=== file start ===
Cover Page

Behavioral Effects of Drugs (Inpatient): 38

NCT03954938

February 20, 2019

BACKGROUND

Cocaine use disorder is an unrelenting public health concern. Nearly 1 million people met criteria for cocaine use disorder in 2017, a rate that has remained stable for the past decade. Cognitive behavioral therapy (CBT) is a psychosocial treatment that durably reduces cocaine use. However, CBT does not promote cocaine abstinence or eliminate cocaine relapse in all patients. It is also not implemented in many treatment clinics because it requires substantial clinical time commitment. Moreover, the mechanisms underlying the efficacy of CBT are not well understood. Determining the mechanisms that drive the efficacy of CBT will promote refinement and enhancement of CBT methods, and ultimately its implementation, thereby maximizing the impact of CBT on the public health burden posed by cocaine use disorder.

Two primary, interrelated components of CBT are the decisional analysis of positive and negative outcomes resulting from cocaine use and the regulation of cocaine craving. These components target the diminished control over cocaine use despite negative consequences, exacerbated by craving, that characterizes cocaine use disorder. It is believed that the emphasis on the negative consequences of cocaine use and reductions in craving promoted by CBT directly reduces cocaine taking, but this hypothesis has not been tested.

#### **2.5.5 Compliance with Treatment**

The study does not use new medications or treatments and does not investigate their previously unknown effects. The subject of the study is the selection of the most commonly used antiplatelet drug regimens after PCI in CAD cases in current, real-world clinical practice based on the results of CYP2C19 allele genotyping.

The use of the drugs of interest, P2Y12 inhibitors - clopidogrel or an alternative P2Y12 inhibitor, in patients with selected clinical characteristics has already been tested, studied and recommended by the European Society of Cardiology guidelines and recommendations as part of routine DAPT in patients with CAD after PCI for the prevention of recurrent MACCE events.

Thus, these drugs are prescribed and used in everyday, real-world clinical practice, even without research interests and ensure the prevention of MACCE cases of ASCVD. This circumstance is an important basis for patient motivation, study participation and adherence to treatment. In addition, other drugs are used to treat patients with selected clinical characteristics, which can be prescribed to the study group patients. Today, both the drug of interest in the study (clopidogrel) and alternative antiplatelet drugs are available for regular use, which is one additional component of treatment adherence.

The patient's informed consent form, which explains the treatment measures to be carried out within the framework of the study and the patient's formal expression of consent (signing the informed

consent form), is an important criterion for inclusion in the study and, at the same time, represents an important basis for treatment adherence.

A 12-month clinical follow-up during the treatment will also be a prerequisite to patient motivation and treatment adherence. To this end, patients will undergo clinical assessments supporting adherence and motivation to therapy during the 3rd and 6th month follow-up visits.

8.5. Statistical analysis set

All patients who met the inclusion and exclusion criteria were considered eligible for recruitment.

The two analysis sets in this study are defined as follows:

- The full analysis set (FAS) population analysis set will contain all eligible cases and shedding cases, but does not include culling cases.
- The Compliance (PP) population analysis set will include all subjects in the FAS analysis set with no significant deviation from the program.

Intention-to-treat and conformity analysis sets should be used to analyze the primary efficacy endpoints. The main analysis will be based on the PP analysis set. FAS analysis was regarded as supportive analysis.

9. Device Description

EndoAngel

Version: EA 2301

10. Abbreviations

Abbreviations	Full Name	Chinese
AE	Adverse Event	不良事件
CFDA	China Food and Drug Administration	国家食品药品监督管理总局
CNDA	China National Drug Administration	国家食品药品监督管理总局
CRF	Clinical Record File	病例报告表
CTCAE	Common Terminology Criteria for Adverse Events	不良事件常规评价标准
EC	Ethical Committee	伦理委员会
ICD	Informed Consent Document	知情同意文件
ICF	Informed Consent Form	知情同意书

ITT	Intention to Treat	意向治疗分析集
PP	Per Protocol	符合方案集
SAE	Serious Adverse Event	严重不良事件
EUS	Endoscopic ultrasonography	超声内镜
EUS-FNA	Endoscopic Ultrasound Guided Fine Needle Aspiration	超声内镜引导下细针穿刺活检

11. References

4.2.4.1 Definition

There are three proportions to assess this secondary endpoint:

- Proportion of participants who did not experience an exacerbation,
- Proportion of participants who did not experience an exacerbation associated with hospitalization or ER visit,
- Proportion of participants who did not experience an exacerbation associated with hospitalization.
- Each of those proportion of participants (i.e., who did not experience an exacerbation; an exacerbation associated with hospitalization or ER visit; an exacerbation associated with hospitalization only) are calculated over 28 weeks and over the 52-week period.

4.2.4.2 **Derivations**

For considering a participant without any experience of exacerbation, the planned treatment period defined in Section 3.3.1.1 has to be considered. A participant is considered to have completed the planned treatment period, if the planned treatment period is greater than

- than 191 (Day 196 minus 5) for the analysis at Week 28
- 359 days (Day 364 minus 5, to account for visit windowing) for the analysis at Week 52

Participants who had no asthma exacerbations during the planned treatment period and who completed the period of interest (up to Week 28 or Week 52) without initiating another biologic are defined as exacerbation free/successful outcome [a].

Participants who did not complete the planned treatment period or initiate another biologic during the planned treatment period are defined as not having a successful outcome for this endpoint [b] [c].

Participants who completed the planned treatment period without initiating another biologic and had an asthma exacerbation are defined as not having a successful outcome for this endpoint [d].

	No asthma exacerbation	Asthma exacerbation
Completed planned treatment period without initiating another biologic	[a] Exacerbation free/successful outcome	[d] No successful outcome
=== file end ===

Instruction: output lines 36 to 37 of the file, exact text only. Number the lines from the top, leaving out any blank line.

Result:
SAE	Serious Adverse Event	严重不良事件
EUS	Endoscopic ultrasonography	超声内镜